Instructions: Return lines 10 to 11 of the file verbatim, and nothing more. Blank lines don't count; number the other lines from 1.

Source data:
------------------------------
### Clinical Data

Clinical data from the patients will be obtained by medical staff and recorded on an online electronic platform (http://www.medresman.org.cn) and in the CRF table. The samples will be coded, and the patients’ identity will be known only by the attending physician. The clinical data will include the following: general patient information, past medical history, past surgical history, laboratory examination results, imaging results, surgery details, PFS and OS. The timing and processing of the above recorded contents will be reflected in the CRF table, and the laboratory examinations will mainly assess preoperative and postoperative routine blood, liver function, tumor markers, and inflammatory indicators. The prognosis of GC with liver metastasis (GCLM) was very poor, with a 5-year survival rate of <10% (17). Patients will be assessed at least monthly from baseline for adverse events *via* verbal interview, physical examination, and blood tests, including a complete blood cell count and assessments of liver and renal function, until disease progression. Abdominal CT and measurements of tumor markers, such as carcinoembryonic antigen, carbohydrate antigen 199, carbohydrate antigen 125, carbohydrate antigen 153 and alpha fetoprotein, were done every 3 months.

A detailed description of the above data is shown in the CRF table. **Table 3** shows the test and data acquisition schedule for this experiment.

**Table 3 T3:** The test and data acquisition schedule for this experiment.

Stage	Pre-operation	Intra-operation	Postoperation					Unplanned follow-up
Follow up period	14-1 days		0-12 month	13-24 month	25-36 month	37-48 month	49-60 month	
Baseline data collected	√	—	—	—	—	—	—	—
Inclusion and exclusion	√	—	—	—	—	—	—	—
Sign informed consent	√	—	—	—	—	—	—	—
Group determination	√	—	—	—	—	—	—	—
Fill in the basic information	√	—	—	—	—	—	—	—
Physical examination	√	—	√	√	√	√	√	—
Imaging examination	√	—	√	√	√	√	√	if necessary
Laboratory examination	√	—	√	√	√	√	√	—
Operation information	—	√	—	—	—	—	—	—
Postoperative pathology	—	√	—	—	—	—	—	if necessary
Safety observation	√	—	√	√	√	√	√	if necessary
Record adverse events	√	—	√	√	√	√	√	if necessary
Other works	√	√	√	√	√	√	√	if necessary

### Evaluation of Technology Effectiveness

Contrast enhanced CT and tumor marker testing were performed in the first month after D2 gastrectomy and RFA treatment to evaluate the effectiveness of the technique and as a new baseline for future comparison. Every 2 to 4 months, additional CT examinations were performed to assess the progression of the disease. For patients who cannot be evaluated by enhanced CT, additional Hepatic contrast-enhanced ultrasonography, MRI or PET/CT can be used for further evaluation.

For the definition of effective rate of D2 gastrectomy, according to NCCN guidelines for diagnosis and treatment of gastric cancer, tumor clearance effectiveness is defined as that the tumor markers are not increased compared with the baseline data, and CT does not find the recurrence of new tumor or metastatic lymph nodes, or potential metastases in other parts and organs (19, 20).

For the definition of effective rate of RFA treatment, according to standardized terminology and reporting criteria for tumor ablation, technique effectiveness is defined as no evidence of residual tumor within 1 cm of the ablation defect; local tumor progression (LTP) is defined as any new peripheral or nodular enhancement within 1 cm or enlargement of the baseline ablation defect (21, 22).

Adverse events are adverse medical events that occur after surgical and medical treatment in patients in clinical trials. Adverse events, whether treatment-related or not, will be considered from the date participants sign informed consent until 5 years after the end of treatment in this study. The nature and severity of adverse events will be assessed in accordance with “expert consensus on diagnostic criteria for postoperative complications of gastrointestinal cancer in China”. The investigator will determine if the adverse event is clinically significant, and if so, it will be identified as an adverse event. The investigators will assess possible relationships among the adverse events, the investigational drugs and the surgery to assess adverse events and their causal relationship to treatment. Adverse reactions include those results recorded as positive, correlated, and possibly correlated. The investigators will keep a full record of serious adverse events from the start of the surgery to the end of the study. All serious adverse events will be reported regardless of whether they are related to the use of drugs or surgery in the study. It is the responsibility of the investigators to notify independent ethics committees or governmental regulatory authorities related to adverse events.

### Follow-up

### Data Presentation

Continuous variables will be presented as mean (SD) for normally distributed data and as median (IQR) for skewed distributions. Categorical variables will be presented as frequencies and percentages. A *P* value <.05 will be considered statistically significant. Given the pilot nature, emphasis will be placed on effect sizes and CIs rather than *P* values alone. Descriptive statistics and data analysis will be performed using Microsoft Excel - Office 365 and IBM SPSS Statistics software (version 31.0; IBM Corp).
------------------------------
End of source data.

Group determination	√	—	—	—	—	—	—	—
Fill in the basic information	√	—	—	—	—	—	—	—